Corner Far Lands
At a corner, when two perpendicular Edge Far Lands sections meet, the Corner Far Lands begin to generate. Unlike the infinite-length holes in the Edge Far Lands, the Corner Far Lands contains more normal terrain. This terrain is "stacked" on top of itself to create a bizarre sandwich with layers of ground and air, which gives it its nickname, "The Stack". Each layer looks like a giant floating continent, hovering over the next layer, which is shadowed.
The majority of the generated world is Corner Far Lands, as the "normal" map (before ±12,550,821 mark) makes only the center of the world, and the Edge Far Lands make only its continued sides.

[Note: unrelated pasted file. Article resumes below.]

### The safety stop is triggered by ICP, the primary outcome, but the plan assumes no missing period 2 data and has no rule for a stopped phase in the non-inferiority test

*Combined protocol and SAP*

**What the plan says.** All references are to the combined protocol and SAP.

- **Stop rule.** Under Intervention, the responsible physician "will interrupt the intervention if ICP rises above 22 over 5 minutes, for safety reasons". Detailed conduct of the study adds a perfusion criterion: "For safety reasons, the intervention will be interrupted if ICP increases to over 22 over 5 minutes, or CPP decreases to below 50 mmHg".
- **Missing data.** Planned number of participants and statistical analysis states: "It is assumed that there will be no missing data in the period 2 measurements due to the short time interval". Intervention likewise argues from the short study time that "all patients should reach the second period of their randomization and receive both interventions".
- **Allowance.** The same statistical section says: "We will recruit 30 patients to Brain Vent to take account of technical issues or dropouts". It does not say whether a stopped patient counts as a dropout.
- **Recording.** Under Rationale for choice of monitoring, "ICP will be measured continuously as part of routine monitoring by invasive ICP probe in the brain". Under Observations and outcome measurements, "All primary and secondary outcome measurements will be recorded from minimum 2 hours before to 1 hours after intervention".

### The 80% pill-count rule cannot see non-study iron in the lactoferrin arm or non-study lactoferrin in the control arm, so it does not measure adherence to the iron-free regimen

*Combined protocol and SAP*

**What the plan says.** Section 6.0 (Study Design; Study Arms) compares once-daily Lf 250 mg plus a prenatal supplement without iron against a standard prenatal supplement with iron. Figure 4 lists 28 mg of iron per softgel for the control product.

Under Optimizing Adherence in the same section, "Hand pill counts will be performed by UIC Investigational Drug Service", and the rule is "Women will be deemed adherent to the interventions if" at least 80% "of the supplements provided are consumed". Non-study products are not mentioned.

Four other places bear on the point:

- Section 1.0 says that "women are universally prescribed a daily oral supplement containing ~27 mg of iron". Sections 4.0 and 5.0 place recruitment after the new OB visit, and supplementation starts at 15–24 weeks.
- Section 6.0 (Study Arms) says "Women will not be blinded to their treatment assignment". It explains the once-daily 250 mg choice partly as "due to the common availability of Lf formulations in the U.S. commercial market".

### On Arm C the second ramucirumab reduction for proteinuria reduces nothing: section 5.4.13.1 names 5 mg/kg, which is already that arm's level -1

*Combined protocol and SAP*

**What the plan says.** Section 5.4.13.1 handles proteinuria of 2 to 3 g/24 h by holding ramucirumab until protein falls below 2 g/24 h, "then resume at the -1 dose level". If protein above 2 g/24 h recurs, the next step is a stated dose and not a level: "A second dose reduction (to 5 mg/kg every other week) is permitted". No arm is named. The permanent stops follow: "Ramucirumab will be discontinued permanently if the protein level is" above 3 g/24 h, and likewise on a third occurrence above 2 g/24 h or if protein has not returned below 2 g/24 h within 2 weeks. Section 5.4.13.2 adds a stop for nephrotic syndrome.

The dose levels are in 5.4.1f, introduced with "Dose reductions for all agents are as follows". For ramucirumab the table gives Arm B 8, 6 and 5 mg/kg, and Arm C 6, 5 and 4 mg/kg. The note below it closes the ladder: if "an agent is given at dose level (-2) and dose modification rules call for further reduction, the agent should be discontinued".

The number of layers is not always the same and varies between five to seven (fusing together and splitting every so often). Layers can be grouped into three categories:
- Top layer: This layer exists at the absolute top of the map. Occasionally there can be a lower area that is not shadowed (this is technically a dry layer). The lower area is where a majority of the trees and passive mobs can be found, as the top layer receives almost all of the sunlight. Due to the lack of space, the area at the absolute top cannot have trees or mobs. With mods in other biomes[verify], they are most plentiful on the top as well.
- The top layer tends to light incorrectly in day-night transitions. This is because the sunlight calculation does not work when the entire chunk is blocked at Y-coordinate 128 in early versions.